tickled veins

Last night, I listened to an old favorite as I drove home. I smelled freshly cut grass through the air conditioning blowing in my grandma’s old cigarette-smoke car and I thought I would cry, but I didn’t. I always find this one when I need to cry, but rarely do I find it when I’m feeling okay. Last night, though, I did. I was reminding myself that work is almost over, that this was my Friday, that I can sleep and be lazy and be happy, that I’m in a good place, and then my heart broke all over again for this song — and I liked it even more. I felt whole, then.

After I listened to that, I turned on another, one that helped me through undergrad — but not really the schoolwork side of it, more the side of learning to behave badly, learning, strangely, to bend and break the rules and learning to cope with the stress, the consequences, the fears of that — because it is a learned behavior, and an important, though not always beneficial, one. After nights of blurry drinking, hookups with regrettable aftershocks, poor decision after poor decision, I’d spend days locked in bed. I’d sleep because the depression and anxiety would force my eyelids shut, and when I’d wake up, I’d relive the moment again and again. I would put this song on, tears in my throat as the words cleaned the fresh wounds despite the stinging pain, the pink flesh and drops of blood poking through a jagged edge of skin. It had to be done. It felt right and good and painful and hard. And now, in my cigarette and cut grass car, my routine and ordinary (boring?) life, my goals nearly in hand, my life still a mess sometimes but definitely in a stronger place than before, I revisited this song, and I smiled instead of cried this time.

Because I cried last time. I was on my way home from work, just a few weeks earlier, and I couldn’t breathe. I was stressed from the day, I was stressed looking ahead, I felt trapped and miserable, stuck in a hole and the only thing I could see was what was happening right at that moment. It was a late night, dark in the canyon with tons of yellow and white headlights rushing past me. My stomach was in knots. I was listening to season one of the Serial podcast, much too invested in Adnan’s story, not knowing whether to believe or not. As I rounded a sharp corner, I listened to the narrator describe something very unnerving about the main character, and nausea rolled through my stomach. I’m going to throw up, I thought. I pulled over and let the pairs of lights pass by me, loud roaring trucks and silent sports cars. I leaned against the car and stared at the stars and breathed and breathed. It passed. I got back into my car and drove, this time in silence. I popped out of the canyon and stared at ghostly spaces of farmland, houses with tiny dots of light spotting the hillsides. I breathed and breathed. I turned on the song, the undergrad-depression-wound-cleaner song, and I burst into tears. The turning stomach, the tears, the feeling of hopelessness.. I know where it came from. Sleep deprivation, not moving my body enough, eating only the worst foods, spending too much time on my summer job and not enough time on my graduate school preparation… It was the worst science fair volcano you could think of.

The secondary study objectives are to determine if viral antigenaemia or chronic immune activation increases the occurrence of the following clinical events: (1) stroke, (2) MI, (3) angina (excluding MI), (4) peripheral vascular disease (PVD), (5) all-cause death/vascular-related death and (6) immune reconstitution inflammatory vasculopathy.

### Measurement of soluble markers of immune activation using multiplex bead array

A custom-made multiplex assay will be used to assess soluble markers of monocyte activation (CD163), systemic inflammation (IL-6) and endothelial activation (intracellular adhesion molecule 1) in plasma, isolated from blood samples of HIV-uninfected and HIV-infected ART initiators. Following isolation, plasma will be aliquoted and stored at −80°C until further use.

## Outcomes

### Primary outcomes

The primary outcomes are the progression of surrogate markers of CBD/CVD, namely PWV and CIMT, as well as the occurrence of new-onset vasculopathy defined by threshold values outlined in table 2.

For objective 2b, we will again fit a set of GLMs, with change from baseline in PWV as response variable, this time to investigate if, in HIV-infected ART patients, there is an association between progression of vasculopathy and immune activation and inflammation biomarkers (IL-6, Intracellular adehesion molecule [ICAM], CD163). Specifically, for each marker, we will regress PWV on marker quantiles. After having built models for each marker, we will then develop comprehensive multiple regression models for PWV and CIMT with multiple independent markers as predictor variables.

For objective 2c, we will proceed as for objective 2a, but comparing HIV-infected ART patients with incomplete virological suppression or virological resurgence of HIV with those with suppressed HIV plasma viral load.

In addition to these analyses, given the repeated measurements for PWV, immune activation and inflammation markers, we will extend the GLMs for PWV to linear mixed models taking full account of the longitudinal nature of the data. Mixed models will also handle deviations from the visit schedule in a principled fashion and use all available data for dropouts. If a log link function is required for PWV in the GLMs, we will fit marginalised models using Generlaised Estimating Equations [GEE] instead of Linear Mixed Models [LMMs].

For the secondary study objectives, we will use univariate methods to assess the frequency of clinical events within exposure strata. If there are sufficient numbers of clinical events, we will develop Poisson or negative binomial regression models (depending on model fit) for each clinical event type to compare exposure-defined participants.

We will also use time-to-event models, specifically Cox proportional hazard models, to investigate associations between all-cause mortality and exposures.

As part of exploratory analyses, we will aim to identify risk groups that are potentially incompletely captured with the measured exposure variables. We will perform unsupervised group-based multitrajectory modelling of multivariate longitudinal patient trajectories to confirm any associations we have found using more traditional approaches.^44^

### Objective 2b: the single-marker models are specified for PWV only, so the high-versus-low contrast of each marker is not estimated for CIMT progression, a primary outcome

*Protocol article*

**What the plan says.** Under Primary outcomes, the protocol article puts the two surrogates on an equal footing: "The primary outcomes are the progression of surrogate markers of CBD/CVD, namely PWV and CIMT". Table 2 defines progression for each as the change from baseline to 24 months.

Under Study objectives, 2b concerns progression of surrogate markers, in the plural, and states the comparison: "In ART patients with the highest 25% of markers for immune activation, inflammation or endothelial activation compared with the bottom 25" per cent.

Except that in the rubble of the aftermath, wiping my snotty nose and parking my cold cut grass car, I felt like I had found something I had been missing. Something that had felt numb, trapped, as I continued in my ruts this summer. Something I had tried to hide after weeks of being surrounded by people whom I couldn’t connect, leaving me feeling incredibly lonely. I haven’t figured out what this something is, but I know that as much as it hurts to feel it sometimes, it feels good to have it there, too. I do know, too, that sometimes music is the most beautiful way to bring it out and to reel it back in. The night I was happy and listened to the crying song, it slipped in my brain and ran through my arms and legs and tickled my veins and whispered: it’s okay to not feel wholly sad, or wholly happy, all of the time. You have balance, and you have strength in centering those feelings. You are more than your good days, more than your bad days, more than your days that all blend together. More importantly, you have songs that remind you of each of these things, songs that help you with them.

I hope you find your songs, and I hope you hold them tightly, and I hope you remember them when you need them.

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